After the Jump: Understanding Retail

by Grace Bonney

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For the past two weeks on After the Jump, I’ve been exploring the world of independent design through the lens of artists and designers. My goal was to try to connect makers’ stories with their goods and let the buying public in on some of the hidden costs and difficulties associated with handmade and independent work. So often people comment about wanting to see locally made, handmade goods, but also wanting to see price points be below $25- but those things rarely go together. So I invited artists to join me to explain the cost of doing business, from the time put into a single piece to the cost of finding ethical local labor and materials to the cost of promoting and creating a sustainable business. My hope was that having more information might make it easier for people to at least understand why those costs were what they were.

The story wasn’t quite complete with only designers talking, so this week I invited two successful shop owners, from NYC and Erin Austen Abbott of in Oxford, MS, to discuss independent design from the perspective of the shop owner. From tough discussions about the realities and necessities of price mark ups, to the way online selling platforms have not adequately prepared independent designers for the world of wholesale. Their points and feedback were fascinating and are so eye-opening when it comes to understanding why the handmade work we love so much costs more than what we see in fast-design and big box stores. Thanks so much to Michele and Erin for joining me- if you’re ever in or , please check out their shops and say hi. xo, grace

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  • This series is really, really great. My husband and I just opened a store in Puerto Rico where we build custom furniture and we focus on selling handmade housewares items from around the world and we’ve had a lot of anxiety about our pricing and our business model in general. Are we charging too much? Too little? Will people appreciate the weeks of work that goes into creating one piece of furniture and pay accordingly? Hearing from other shop owners and artists has been hugely helpful. Plus it’s helped us ID some new wholesalers :). Please keep this series going!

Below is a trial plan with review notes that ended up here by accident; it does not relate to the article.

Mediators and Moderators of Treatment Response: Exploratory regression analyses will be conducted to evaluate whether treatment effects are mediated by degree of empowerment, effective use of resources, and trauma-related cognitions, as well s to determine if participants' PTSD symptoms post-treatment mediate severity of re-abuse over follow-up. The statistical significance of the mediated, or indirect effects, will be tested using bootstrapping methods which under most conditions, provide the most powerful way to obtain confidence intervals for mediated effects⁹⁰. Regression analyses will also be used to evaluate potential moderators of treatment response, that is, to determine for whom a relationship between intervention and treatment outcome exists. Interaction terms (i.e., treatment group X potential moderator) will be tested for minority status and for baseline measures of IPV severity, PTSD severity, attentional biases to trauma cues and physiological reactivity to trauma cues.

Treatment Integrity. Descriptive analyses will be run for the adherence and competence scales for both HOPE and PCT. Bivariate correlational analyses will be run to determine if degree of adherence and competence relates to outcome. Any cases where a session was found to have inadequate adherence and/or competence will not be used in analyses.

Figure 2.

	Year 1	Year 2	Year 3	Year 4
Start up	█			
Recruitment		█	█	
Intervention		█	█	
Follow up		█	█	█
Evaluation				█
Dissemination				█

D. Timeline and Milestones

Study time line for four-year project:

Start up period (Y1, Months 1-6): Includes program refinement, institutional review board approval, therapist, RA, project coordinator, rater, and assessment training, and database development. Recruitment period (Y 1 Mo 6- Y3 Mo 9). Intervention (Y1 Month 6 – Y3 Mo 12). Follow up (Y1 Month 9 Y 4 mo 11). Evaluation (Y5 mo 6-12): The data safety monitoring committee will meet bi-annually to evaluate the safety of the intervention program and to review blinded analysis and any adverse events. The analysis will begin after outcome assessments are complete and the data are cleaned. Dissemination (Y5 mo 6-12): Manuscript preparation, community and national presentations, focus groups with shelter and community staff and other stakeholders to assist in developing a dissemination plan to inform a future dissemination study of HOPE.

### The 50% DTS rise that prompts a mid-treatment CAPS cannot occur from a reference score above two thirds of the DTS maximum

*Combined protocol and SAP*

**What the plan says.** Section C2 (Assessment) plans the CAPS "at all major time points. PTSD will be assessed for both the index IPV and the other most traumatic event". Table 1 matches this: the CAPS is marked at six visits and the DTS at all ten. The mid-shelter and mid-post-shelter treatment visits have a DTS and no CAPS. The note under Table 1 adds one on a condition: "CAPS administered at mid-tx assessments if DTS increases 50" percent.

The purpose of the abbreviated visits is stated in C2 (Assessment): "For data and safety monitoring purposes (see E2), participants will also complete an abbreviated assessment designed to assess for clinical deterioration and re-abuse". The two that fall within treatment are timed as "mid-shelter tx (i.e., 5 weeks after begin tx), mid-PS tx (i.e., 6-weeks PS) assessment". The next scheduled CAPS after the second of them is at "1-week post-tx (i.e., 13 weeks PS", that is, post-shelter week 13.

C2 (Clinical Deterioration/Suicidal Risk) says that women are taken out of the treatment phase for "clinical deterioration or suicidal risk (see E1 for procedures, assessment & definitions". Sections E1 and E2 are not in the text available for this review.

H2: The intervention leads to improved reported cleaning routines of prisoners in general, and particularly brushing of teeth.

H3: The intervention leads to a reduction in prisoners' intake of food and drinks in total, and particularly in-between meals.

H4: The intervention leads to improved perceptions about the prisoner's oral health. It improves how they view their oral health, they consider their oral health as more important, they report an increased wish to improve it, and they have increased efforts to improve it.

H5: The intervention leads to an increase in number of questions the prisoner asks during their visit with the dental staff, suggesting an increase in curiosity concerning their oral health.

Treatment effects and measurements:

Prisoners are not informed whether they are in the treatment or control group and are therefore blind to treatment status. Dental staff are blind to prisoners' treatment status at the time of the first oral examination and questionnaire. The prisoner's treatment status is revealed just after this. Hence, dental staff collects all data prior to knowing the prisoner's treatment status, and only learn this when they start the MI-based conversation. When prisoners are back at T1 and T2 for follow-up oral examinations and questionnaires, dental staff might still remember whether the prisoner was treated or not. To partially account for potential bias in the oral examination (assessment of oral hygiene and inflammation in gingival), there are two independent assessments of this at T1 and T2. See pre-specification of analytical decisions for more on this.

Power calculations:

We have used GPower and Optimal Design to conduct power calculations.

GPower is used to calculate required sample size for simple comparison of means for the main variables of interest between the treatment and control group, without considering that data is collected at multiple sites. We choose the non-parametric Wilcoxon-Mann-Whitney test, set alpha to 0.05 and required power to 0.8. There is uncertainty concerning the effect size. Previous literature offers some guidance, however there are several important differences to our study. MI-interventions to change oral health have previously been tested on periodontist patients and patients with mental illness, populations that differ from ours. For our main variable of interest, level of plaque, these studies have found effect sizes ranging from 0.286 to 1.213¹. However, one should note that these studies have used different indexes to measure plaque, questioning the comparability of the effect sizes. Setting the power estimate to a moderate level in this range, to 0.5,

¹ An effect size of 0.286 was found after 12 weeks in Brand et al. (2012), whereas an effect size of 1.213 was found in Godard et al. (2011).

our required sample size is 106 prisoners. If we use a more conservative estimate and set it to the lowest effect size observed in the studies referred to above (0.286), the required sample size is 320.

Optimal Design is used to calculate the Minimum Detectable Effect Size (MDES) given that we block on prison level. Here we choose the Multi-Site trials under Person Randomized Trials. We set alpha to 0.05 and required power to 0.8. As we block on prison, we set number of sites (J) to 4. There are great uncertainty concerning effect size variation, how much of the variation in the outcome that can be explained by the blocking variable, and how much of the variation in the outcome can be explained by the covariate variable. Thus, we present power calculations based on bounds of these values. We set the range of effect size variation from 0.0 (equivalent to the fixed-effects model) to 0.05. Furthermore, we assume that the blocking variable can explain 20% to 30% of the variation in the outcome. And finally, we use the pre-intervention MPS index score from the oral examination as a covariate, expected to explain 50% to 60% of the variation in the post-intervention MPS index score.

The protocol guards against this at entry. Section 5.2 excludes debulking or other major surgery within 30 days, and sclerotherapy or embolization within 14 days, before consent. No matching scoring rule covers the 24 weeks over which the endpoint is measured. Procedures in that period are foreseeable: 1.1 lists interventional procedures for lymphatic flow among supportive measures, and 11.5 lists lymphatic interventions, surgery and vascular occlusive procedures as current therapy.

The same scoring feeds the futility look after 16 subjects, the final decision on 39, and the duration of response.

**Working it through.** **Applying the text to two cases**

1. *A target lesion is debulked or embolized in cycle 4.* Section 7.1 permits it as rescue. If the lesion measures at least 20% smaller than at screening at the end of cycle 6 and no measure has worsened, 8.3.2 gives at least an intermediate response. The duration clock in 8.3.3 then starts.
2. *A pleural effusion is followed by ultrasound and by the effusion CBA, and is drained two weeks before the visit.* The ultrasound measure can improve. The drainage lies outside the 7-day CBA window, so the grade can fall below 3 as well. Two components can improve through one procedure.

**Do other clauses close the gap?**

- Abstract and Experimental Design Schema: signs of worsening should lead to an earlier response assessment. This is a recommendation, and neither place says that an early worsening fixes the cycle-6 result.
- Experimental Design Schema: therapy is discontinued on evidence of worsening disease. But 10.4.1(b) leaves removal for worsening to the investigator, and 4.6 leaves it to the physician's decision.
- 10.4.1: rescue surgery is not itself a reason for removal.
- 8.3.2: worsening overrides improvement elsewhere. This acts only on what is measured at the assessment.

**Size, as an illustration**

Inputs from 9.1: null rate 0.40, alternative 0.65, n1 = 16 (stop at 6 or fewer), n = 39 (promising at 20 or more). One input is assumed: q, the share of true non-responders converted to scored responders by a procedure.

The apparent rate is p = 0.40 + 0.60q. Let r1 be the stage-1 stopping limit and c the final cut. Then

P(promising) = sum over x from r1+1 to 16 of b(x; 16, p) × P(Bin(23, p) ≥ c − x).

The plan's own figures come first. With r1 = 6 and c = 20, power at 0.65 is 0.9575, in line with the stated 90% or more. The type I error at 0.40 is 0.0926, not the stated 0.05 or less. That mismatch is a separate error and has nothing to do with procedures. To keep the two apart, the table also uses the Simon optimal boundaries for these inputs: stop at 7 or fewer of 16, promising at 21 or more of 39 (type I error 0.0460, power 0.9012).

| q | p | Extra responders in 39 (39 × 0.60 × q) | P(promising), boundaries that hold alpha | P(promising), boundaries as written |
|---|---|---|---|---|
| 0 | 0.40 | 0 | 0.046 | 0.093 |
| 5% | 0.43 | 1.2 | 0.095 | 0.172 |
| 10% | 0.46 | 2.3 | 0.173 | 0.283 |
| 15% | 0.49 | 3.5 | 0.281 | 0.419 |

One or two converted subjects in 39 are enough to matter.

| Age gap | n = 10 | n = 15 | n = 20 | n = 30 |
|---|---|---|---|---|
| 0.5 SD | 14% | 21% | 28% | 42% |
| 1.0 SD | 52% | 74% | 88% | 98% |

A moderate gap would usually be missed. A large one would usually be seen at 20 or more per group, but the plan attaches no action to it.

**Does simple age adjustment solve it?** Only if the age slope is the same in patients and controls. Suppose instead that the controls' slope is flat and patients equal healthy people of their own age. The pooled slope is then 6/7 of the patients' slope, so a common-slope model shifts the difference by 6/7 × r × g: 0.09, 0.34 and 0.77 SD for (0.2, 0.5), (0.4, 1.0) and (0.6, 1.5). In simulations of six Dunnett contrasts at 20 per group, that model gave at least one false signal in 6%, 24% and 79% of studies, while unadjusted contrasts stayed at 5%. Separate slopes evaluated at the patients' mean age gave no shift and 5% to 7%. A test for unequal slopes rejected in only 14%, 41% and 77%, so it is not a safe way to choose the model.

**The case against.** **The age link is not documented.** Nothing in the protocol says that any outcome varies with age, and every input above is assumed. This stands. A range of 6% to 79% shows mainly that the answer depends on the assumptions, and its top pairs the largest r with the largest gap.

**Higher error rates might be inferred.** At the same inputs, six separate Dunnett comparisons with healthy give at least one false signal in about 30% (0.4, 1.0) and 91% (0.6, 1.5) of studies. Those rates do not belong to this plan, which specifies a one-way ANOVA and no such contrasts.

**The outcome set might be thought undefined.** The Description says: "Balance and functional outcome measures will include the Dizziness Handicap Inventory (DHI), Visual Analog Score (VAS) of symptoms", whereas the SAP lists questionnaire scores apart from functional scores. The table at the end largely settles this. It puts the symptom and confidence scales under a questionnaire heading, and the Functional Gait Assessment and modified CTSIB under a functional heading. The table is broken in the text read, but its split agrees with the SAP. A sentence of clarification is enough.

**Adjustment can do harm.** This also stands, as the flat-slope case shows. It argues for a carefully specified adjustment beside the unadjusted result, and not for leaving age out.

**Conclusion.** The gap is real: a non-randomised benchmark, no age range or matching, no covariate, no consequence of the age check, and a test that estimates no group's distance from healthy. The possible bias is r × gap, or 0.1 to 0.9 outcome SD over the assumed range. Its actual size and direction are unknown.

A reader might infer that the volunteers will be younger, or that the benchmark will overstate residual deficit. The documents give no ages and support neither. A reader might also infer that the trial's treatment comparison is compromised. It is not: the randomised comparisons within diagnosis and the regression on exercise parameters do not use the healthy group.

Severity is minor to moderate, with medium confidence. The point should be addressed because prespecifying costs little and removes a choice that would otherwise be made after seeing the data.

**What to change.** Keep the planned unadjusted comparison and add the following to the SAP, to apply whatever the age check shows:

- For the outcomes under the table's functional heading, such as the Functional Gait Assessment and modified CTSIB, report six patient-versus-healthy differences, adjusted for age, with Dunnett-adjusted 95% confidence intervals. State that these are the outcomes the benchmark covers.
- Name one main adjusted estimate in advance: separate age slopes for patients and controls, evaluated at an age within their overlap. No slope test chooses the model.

• EAA is one of my favorite brick and mortar resellers. She is so lovely, profesh & FUN. I am SO PUMPED to listen to this podcast when I get back to the studio after NSS. Thanks for the reminder of how awesome it is to work in an industry filled to the brim with seriously smart & talented ladies.

  • This was such a great listen! I have loved getting to know Erin from afar over the past year and was lucky enough to spend the morning with her before your podcast talking over so many of the highs and lows we experience as small-show-owning women (and moms). I loved your the prior podcast with of a kind and lf jewelry about the cost of making goods and so appreciate you highlighting the life of shop owners – it really makes a difference to our businesses when customers understand the value of shopping with small boutique owners who put the time in, personally to curate and develop relationships with our vendors

  • This show was amazing. These two women have so much wisdom, and I love how observant they are about retail, running a business, social media’s role in business, and independent design. It was interesting to hear the thoughts on Etsy and small designers who make the move towards wholesale. It’s a whole different business model, not just halving the price, and it’s great to hear that amazing retailers like these also support that essential education for designer/makers. Thanks so much!

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